Activist Fund Owns 20M Shares of Comcast Stock: Report

(Image credit: Comcast)

An activist investor, Trian Fund Management, has accumulated a $900 million stake in Comcast and is in conversations with the cable company’s management about how to boost its stock price according to reports.

Trian, founded by Nelson Peltz, Ed Garden and Peter May, disclosed owning 7.2 million Comcast shares at the end of the second quarter and has increased its holding to about 20 million shares, according to the Wall Street Journal

“We have recently begun what we believe are constructive discussions with Comcast’s management team and look forward to continuing those discussions,” Trian said in a statement, according to the paper.

A Comcast spokesman declined to comment.

Trian, which managed $8.8 billion for investors, is likely to encourage Comcast to sell some of its assets and otherwise operate more efficiently. Trian had urged a breakup of Time Warner in 2016.

Some Comcast units, particularly its recently acquired Sky business, theme parks and movie studios, have been hurt by the COVID-19 pandemic. Other parts of the company, such as its broadband business, have fared well. 

Comcast stock jumped nearly $1 a share in last minute trading before closing at $44.68, down 1.28% on Monday. 

“We believe that Trian's focus on long-term shareholder value at large, growing franchise businesses makes it a potent new voice at Comcast,” said Peter Supino, analyst at Sanford C. Bernstein in a research note Monday.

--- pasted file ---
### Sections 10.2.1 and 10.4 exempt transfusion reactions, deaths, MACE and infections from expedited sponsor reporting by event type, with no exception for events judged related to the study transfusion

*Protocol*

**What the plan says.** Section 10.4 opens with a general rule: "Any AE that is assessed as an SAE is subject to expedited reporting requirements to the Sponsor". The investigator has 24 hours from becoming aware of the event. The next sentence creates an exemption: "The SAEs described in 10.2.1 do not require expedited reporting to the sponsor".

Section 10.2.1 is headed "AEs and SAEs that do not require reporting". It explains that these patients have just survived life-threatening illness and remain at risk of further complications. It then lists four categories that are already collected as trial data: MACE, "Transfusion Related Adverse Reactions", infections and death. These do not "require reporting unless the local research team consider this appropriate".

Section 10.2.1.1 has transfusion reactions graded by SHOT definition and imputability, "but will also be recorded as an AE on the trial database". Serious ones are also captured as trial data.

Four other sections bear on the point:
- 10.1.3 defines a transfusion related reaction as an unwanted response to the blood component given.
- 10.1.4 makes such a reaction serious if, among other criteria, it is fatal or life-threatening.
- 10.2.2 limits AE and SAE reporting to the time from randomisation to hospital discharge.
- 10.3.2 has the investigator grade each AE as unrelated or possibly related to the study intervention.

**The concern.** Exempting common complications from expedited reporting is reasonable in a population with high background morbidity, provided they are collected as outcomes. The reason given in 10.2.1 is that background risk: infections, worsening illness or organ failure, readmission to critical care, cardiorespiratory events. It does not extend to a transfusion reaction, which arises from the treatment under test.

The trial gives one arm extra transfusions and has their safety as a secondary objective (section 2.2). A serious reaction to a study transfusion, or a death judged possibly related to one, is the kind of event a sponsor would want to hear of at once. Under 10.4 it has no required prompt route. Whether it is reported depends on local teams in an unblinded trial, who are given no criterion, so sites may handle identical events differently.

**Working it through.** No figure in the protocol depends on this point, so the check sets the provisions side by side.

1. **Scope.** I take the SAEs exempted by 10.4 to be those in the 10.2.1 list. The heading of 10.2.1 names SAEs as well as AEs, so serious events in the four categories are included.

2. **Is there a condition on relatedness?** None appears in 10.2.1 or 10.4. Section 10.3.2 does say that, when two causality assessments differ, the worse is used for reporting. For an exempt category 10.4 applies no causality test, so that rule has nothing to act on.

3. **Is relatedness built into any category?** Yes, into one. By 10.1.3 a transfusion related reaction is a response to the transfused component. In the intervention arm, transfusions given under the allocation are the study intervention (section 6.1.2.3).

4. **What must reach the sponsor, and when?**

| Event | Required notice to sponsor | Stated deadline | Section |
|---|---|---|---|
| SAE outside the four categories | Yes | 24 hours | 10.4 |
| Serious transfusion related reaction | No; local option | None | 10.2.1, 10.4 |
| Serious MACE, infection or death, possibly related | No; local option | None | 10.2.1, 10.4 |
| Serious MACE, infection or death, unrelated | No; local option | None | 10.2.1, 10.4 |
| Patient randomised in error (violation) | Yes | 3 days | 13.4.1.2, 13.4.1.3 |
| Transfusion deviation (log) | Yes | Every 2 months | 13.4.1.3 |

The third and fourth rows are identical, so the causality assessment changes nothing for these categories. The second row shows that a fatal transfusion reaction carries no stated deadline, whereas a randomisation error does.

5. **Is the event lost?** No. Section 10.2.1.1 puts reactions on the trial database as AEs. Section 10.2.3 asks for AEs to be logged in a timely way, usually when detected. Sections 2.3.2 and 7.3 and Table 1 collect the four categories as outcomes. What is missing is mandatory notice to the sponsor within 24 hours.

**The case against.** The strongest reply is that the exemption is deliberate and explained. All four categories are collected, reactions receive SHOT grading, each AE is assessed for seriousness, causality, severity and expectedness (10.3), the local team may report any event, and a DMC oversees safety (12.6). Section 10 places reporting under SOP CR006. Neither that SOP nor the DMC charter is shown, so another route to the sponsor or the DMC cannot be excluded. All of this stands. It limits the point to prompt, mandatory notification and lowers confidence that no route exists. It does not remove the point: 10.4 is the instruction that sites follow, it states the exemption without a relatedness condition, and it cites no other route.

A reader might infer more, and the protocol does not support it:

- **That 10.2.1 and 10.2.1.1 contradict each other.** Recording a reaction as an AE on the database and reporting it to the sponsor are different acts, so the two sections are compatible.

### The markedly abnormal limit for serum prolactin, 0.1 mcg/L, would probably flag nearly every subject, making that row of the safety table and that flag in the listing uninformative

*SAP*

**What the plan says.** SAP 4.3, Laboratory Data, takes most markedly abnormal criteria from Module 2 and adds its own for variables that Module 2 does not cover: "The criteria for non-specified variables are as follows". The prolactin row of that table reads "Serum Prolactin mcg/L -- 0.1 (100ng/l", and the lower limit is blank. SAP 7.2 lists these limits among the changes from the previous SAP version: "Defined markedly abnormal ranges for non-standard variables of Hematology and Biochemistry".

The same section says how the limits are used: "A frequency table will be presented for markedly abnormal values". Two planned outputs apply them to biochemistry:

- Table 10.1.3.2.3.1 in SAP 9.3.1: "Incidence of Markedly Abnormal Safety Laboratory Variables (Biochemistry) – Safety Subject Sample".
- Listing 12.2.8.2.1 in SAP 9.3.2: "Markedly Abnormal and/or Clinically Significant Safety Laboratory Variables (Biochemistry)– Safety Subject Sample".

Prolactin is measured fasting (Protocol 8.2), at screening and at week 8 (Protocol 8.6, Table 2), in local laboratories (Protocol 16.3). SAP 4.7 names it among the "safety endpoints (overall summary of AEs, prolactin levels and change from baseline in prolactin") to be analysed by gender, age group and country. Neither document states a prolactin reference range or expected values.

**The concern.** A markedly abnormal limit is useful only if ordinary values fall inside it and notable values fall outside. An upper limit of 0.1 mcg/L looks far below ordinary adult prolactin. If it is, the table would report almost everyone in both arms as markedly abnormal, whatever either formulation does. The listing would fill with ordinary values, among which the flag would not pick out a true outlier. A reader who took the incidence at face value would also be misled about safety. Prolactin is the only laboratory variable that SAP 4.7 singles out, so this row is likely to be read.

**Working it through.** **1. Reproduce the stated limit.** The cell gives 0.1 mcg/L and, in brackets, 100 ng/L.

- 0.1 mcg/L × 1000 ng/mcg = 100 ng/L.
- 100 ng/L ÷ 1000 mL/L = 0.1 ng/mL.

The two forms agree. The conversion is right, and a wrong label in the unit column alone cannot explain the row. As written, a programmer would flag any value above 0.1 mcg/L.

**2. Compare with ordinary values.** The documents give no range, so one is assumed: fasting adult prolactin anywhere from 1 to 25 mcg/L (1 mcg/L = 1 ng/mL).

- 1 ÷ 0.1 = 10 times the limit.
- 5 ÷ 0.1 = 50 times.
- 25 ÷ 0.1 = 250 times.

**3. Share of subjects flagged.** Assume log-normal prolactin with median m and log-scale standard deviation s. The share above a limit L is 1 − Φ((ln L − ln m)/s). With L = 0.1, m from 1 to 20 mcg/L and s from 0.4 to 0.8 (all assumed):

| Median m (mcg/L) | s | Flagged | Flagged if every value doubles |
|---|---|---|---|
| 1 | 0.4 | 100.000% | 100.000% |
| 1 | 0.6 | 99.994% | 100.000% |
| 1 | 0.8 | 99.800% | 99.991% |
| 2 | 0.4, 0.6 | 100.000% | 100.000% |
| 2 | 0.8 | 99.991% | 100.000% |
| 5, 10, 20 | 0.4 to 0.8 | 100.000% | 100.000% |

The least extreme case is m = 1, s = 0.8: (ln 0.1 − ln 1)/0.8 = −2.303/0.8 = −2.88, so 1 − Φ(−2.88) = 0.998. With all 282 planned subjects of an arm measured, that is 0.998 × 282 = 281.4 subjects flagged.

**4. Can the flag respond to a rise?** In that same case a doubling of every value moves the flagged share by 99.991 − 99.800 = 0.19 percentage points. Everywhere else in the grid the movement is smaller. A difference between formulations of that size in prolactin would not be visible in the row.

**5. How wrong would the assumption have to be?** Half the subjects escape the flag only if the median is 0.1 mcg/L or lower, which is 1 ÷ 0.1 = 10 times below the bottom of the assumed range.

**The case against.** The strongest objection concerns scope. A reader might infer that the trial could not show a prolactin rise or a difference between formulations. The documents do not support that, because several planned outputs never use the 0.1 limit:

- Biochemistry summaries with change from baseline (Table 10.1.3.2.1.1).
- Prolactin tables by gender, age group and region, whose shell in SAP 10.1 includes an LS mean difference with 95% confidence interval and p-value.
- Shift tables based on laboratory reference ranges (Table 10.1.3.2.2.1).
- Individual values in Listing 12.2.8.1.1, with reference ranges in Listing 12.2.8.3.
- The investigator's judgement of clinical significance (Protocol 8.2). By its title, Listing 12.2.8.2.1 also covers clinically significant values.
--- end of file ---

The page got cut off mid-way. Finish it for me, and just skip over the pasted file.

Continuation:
Supino noted that he’d published an open letter to Comcast CEO Brian Roberts in June arguing that “Comcast's stock is demonstrably under-valued and that the pendulum of investor confidence now under-appreciates Comcast's strategic intelligence and commitment to long-term value creation.” 

There are several ways for Comcast shareholder to benefit, Supino said, and the scenario that offers the greatest long-term upside potential is spinning out its NBCUniversal and Sky units, Supino said.

Jon Lafayette

Jon has been business editor of Broadcasting+Cable since 2010. He focuses on revenue-generating activities, including advertising and distribution, as well as executive intrigue and merger and acquisition activity. Just about any story is fair game, if a dollar sign can make its way into the article. Before B+C, Jon covered the industry for TVWeek, Cable World, Electronic Media, Advertising Age and The New York Post. A native New Yorker, Jon is hiding in plain sight in the suburbs of Chicago.